On the way there, she meets a rich and rather stupid American woman who introduces herself as Elizabeth Charming (Jennifer Coolidge) and they travel together. The resort is run by a lady named Mrs. Wattlesbrook (Jane Seymour) who has a great disdain for those who bought the cheap plan, the only one of which on this trip is Jane.

Making friends with the groundskeeper/chauffer Martin (Bret McKenzie), she find it tough sledding with the men who play the aristocrats, notably Mr. Heny Nobly (JJ Field) and Colonel Andrews (James Callis). One can guess what happens.  Most of the men fall for Jane while she is making out with Martin.  There are all sorts of hijinks that are supposed to be funny and in the end, she discovers that Martin himself was only an actor, paid to have a romance with her.  Both Martin and Mr. Nobly meet her at the airport on her way home and she rejects them both.

Any serious Jane Austen fan will find that this movie missed the mark in many, many ways.  I really like Keri Russell and I’ve got to say she was more or less wasted in this effort. The script needed to be much more heavy on Jane Austen and less concentrated on trying to be funny.  It could have incorporated a great deal from each of the books and been really funny and witty, but instead, it concentrates on the people playing the parts and one opportunity after another is passed by.  I detest movies that beg for laughs and fits that category.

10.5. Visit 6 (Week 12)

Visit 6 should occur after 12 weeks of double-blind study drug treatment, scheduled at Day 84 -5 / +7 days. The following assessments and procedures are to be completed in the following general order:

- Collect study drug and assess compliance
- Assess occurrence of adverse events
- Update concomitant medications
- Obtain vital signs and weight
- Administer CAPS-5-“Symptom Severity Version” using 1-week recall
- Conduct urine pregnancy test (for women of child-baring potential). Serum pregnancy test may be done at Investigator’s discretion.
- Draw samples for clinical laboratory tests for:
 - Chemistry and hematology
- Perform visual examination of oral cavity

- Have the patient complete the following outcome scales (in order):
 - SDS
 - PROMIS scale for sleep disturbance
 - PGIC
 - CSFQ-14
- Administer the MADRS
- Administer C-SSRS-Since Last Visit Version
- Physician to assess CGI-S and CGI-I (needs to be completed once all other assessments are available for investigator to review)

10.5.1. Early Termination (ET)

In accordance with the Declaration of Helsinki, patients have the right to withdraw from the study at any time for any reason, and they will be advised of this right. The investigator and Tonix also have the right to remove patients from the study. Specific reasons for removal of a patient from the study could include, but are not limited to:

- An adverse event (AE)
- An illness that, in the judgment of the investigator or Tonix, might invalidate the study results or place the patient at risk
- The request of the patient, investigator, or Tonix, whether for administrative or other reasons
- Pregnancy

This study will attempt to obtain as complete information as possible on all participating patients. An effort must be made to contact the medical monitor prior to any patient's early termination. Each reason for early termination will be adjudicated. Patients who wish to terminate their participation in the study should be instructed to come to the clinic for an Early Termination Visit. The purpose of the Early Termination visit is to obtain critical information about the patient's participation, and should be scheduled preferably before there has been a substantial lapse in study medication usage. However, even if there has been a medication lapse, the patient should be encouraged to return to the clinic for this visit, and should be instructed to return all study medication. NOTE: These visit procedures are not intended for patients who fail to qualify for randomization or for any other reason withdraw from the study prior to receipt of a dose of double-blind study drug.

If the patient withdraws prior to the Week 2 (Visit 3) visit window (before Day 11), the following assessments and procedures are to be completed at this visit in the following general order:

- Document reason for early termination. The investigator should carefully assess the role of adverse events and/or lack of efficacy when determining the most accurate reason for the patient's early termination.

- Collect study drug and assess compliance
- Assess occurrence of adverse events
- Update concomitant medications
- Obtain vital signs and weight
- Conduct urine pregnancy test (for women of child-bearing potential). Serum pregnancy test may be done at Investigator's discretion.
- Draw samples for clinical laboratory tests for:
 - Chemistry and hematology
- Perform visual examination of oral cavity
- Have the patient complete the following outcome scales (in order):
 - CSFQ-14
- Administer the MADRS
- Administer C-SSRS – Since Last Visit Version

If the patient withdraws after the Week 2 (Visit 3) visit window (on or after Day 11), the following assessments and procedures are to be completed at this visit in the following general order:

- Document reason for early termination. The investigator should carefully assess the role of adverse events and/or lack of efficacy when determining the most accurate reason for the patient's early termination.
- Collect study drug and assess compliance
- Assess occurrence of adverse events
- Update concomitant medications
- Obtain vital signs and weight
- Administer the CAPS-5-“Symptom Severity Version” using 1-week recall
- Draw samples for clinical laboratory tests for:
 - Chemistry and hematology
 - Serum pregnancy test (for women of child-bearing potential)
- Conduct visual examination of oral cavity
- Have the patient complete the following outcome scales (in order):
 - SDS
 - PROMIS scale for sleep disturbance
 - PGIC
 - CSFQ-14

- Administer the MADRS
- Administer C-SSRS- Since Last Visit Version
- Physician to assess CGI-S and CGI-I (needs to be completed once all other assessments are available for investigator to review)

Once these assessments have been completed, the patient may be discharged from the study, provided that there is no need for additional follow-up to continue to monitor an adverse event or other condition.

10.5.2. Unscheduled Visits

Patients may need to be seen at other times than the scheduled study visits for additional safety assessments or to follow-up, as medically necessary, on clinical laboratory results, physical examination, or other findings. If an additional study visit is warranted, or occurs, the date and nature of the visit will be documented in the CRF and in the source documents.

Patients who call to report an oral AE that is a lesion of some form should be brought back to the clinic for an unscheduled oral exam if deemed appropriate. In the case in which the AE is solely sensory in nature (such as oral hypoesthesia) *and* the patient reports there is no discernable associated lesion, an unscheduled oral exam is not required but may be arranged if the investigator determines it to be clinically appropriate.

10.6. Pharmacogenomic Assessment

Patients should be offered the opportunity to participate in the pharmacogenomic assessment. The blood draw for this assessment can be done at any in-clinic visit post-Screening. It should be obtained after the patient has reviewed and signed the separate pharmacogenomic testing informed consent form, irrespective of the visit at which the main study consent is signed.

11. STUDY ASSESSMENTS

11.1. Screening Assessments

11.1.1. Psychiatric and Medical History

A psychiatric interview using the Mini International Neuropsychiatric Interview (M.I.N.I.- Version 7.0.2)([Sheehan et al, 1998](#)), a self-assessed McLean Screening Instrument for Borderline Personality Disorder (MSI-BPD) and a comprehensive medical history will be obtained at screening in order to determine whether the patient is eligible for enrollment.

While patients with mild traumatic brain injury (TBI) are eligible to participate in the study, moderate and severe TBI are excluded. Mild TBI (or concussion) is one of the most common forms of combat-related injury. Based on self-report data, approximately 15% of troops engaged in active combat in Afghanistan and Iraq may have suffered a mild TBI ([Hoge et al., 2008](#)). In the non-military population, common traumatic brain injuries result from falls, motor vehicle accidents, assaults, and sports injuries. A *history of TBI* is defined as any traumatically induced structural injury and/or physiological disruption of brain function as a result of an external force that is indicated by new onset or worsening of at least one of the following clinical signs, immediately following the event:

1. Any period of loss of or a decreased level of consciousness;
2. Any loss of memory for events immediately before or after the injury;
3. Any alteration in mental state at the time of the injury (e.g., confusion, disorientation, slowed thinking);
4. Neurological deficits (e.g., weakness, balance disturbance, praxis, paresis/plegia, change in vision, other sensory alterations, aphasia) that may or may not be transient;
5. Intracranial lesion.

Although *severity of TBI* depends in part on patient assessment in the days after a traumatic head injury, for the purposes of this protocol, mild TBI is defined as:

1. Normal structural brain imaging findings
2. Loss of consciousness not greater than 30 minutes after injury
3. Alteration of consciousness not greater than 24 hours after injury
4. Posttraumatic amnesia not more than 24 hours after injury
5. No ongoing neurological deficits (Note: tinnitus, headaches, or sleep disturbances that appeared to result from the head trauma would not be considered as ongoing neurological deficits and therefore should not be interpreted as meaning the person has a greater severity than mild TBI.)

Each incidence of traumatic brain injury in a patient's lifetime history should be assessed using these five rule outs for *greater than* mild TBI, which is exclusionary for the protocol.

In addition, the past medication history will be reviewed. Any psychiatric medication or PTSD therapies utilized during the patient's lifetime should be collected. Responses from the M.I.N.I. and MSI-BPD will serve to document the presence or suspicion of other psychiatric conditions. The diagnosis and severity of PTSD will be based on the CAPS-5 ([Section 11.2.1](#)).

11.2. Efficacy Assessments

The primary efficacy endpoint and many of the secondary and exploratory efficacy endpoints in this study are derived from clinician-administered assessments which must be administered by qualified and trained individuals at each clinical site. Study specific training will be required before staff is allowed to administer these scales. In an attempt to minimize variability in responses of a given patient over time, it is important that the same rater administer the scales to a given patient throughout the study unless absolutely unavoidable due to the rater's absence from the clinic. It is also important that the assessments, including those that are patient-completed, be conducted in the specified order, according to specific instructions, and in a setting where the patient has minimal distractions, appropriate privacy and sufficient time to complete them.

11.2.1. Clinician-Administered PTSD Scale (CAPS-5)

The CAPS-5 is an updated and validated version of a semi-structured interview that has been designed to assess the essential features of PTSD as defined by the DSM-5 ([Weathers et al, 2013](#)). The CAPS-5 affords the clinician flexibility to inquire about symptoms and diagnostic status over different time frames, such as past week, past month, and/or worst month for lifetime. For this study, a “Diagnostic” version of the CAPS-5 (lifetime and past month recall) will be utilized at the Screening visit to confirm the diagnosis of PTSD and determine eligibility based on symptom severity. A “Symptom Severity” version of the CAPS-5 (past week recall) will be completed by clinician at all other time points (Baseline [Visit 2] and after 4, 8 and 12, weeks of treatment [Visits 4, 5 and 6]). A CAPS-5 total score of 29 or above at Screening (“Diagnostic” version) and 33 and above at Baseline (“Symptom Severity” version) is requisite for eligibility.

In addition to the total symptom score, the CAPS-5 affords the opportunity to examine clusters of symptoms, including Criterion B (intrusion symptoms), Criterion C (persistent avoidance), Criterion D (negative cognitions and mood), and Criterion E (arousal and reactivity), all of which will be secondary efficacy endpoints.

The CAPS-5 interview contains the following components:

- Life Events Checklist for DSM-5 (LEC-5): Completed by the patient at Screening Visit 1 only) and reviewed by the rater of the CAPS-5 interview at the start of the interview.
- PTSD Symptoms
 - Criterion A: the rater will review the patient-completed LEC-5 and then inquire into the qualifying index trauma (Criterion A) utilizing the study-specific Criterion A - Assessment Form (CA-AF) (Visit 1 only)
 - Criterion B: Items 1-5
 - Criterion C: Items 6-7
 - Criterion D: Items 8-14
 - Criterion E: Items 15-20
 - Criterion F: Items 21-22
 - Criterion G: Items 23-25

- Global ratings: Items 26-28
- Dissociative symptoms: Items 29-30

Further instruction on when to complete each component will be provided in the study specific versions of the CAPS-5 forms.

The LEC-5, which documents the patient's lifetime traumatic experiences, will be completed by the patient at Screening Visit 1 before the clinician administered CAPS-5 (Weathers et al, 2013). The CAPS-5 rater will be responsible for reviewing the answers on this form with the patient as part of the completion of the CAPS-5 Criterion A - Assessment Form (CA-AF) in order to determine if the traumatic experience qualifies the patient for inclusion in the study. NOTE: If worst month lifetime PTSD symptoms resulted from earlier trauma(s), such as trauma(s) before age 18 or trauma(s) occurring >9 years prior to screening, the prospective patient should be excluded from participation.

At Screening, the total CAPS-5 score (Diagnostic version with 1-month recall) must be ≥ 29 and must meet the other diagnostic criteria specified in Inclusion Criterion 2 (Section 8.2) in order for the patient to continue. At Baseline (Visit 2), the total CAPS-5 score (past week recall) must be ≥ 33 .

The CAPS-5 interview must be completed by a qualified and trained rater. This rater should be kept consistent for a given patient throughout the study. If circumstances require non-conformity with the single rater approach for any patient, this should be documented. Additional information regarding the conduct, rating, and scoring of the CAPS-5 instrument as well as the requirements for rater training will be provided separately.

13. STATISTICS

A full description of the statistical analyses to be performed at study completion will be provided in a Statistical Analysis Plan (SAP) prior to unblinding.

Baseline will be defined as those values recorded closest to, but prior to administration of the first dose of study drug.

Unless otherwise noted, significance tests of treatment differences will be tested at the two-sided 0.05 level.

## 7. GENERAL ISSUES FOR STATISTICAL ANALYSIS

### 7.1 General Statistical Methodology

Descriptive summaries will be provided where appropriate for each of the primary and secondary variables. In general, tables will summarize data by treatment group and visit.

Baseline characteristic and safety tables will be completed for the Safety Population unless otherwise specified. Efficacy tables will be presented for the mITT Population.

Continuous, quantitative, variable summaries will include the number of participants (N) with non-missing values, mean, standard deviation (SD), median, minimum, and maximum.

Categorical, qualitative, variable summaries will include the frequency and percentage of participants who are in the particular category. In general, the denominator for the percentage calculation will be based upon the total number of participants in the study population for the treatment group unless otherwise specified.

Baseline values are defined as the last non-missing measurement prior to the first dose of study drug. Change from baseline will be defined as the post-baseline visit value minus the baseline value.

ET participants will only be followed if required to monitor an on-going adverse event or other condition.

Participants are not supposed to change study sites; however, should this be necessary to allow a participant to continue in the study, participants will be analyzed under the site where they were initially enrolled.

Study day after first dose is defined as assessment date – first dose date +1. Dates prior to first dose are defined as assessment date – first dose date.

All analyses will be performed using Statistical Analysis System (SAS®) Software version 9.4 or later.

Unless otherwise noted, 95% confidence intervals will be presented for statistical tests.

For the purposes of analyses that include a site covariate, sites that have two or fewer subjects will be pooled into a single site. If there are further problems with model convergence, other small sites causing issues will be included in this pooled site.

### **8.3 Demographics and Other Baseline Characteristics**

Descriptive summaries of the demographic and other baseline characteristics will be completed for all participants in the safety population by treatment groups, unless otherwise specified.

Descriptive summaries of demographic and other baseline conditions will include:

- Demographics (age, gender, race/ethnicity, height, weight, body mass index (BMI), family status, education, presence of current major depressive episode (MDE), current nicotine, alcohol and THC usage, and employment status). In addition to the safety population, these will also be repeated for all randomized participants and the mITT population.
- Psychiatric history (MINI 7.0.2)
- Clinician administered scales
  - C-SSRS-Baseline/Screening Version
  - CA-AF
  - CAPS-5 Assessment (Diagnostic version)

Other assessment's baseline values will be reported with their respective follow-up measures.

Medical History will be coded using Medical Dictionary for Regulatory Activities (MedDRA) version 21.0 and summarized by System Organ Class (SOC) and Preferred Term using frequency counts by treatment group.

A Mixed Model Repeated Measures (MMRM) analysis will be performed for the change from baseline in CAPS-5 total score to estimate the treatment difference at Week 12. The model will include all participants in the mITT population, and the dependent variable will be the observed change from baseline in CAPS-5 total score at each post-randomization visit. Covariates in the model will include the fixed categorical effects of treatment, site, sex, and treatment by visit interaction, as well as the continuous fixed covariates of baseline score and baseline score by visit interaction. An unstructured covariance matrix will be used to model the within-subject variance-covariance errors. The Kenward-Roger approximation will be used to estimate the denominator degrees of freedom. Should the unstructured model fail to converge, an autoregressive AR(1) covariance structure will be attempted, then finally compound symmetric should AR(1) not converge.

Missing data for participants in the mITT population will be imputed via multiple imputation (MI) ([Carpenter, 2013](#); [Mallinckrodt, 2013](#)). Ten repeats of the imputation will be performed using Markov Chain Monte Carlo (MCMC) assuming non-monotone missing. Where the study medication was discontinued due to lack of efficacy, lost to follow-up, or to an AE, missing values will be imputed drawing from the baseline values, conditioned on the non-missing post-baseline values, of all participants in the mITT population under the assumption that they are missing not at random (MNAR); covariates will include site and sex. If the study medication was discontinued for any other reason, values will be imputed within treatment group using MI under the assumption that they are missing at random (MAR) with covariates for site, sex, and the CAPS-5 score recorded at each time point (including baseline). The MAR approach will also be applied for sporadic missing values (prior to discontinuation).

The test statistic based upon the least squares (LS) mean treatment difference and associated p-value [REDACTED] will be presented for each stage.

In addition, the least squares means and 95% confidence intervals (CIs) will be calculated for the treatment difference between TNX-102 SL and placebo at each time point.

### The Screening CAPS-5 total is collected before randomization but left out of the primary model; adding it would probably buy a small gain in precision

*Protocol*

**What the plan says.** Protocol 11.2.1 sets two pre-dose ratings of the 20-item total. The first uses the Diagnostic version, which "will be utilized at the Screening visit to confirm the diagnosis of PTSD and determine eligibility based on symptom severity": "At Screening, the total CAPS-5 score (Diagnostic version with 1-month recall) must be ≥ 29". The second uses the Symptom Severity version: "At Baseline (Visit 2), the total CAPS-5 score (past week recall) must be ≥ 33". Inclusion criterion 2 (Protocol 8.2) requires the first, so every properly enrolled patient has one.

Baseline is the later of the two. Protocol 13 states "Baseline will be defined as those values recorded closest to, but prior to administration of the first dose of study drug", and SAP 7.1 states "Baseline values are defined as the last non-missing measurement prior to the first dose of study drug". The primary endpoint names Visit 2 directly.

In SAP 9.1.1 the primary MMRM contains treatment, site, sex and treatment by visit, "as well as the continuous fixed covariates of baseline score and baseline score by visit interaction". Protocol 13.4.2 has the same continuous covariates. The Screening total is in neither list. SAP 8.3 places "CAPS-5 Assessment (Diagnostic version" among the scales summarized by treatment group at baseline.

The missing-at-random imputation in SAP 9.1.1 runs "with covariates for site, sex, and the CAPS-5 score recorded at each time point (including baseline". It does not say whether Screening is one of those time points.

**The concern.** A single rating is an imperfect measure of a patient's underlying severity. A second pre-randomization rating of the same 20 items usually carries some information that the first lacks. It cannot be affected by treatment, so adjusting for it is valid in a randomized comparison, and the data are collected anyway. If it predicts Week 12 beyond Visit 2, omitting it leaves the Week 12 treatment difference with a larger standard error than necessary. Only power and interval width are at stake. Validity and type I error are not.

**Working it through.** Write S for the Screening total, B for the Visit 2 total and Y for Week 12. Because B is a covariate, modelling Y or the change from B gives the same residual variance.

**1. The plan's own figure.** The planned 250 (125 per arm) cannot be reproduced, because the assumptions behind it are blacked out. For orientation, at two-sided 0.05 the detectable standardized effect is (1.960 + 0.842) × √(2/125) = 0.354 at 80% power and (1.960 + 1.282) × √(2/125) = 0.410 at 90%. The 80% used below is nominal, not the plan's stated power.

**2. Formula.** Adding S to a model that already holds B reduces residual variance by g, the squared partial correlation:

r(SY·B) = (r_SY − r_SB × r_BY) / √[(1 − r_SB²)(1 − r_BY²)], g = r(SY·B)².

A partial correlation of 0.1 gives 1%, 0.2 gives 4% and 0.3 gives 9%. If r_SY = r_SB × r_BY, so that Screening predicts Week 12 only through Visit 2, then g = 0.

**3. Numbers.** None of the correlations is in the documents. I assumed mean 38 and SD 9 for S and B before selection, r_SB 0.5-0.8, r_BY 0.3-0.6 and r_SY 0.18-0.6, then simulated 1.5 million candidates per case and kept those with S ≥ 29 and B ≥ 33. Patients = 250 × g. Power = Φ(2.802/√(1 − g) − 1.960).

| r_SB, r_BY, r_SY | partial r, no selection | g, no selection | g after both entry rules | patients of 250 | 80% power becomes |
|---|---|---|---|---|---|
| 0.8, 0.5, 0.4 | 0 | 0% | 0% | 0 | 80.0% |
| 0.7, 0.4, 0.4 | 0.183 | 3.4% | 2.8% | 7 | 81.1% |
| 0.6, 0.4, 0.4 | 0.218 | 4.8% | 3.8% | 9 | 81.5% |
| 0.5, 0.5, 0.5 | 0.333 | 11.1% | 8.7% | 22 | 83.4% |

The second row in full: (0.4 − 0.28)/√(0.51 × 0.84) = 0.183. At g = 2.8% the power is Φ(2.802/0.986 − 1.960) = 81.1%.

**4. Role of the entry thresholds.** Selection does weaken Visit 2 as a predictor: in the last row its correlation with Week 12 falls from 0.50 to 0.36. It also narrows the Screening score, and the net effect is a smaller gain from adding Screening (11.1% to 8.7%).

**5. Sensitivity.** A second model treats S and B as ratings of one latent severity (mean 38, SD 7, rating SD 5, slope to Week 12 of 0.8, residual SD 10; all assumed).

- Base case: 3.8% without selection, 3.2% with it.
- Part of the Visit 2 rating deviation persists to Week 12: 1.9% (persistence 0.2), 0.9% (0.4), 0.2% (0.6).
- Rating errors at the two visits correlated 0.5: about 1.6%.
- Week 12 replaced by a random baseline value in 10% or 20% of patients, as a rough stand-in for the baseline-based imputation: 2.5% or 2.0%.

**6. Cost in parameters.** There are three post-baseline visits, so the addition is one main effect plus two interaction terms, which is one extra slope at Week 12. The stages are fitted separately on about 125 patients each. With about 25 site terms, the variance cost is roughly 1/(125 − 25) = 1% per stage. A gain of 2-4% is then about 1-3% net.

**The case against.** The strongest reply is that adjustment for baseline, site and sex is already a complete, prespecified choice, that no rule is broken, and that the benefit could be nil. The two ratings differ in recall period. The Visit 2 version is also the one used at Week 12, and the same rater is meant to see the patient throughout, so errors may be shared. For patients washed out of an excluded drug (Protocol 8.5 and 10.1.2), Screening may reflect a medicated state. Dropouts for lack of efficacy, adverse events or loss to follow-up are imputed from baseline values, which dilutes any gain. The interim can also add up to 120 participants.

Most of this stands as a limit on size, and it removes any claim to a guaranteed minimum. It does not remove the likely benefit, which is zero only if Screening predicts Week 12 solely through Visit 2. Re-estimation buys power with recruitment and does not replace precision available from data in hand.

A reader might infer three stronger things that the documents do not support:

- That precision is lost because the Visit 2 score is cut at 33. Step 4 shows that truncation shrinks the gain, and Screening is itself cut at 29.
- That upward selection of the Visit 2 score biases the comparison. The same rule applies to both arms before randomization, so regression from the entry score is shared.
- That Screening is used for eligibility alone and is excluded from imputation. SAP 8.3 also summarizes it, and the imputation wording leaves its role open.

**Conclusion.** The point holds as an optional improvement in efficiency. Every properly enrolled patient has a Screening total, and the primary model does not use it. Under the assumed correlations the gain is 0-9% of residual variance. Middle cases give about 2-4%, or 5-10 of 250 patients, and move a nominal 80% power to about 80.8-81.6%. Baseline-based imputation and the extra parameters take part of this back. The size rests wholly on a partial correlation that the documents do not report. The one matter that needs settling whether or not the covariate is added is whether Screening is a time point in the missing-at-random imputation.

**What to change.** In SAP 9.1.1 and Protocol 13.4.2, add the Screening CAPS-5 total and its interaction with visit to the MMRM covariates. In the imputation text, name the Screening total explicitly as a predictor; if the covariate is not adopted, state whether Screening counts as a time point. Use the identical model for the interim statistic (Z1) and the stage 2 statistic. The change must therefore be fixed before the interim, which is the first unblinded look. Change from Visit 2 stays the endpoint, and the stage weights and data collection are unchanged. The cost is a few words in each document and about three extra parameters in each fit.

If you have an hour and a half to fill, this will keep you entertained, but it falls far short of its potential.